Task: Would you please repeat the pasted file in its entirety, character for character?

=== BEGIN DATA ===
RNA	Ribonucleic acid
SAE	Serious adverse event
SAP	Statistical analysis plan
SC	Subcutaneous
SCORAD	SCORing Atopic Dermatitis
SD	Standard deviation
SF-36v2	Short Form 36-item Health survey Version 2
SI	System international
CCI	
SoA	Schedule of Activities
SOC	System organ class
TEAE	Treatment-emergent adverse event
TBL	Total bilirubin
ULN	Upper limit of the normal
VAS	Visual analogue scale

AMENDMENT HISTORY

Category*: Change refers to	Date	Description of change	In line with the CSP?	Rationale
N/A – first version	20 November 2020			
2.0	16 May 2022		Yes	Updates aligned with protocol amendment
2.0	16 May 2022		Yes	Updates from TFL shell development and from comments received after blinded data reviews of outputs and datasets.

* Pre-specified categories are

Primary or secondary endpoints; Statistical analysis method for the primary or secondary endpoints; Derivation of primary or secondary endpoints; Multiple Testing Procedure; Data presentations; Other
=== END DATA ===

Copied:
RNA	Ribonucleic acid
SAE	Serious adverse event
SAP	Statistical analysis plan
SC	Subcutaneous
SCORAD	SCORing Atopic Dermatitis
SD	Standard deviation
SF-36v2	Short Form 36-item Health survey Version 2
SI	System international
CCI	
SoA	Schedule of Activities
SOC	System organ class
TEAE	Treatment-emergent adverse event
TBL	Total bilirubin
ULN	Upper limit of the normal
VAS	Visual analogue scale

AMENDMENT HISTORY

Category*: Change refers to	Date	Description of change	In line with the CSP?	Rationale
N/A – first version	20 November 2020			
2.0	16 May 2022		Yes	Updates aligned with protocol amendment
2.0	16 May 2022		Yes	Updates from TFL shell development and from comments received after blinded data reviews of outputs and datasets.

* Pre-specified categories are

Primary or secondary endpoints; Statistical analysis method for the primary or secondary endpoints; Derivation of primary or secondary endpoints; Multiple Testing Procedure; Data presentations; Other